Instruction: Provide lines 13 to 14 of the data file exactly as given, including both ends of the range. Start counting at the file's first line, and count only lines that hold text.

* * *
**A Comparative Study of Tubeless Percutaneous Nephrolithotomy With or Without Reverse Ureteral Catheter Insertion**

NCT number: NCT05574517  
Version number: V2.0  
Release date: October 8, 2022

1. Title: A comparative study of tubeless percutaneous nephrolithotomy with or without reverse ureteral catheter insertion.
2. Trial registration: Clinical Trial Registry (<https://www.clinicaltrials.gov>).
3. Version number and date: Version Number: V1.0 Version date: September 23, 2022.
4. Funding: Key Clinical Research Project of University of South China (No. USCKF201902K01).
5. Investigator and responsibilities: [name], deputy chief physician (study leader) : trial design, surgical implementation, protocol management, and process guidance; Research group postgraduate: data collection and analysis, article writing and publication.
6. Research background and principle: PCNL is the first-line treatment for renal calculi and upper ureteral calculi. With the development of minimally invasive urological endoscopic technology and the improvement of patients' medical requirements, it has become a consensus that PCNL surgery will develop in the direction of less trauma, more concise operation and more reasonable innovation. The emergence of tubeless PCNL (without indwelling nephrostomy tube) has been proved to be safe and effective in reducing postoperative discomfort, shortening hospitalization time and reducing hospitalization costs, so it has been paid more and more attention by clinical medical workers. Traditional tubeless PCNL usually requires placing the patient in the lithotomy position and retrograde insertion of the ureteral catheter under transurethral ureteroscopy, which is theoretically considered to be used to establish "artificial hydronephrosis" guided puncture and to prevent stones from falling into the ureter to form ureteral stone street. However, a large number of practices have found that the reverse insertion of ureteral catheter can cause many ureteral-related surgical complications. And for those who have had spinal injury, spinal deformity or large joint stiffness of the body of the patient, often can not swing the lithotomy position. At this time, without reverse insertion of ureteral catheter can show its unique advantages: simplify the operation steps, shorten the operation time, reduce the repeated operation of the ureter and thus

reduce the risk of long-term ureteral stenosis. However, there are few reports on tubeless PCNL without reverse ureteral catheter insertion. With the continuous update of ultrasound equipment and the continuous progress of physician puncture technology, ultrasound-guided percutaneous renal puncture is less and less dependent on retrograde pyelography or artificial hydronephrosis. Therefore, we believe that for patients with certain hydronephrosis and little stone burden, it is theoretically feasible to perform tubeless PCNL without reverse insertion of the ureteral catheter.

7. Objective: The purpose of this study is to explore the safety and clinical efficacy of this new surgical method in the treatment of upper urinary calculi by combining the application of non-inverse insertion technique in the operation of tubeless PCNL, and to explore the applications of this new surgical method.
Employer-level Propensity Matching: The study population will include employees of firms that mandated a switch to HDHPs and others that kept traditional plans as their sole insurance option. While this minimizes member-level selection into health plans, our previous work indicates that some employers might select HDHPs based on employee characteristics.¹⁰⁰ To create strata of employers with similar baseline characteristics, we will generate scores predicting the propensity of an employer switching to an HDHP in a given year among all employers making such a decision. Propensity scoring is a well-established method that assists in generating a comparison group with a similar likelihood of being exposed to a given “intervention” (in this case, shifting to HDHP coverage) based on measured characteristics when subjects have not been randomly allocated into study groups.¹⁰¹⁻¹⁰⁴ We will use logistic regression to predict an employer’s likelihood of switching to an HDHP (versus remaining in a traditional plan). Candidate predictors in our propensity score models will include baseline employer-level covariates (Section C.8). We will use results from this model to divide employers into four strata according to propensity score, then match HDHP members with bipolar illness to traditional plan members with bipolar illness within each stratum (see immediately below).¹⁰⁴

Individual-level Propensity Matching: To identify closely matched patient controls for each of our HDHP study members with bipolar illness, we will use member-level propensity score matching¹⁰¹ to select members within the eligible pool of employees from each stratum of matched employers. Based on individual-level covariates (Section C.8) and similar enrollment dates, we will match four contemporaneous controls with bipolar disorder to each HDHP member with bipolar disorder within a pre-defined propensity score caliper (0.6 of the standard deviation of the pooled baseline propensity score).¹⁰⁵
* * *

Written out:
Employer-level Propensity Matching: The study population will include employees of firms that mandated a switch to HDHPs and others that kept traditional plans as their sole insurance option. While this minimizes member-level selection into health plans, our previous work indicates that some employers might select HDHPs based on employee characteristics.¹⁰⁰ To create strata of employers with similar baseline characteristics, we will generate scores predicting the propensity of an employer switching to an HDHP in a given year among all employers making such a decision. Propensity scoring is a well-established method that assists in generating a comparison group with a similar likelihood of being exposed to a given “intervention” (in this case, shifting to HDHP coverage) based on measured characteristics when subjects have not been randomly allocated into study groups.¹⁰¹⁻¹⁰⁴ We will use logistic regression to predict an employer’s likelihood of switching to an HDHP (versus remaining in a traditional plan). Candidate predictors in our propensity score models will include baseline employer-level covariates (Section C.8). We will use results from this model to divide employers into four strata according to propensity score, then match HDHP members with bipolar illness to traditional plan members with bipolar illness within each stratum (see immediately below).¹⁰⁴

Individual-level Propensity Matching: To identify closely matched patient controls for each of our HDHP study members with bipolar illness, we will use member-level propensity score matching¹⁰¹ to select members within the eligible pool of employees from each stratum of matched employers. Based on individual-level covariates (Section C.8) and similar enrollment dates, we will match four contemporaneous controls with bipolar disorder to each HDHP member with bipolar disorder within a pre-defined propensity score caliper (0.6 of the standard deviation of the pooled baseline propensity score).¹⁰⁵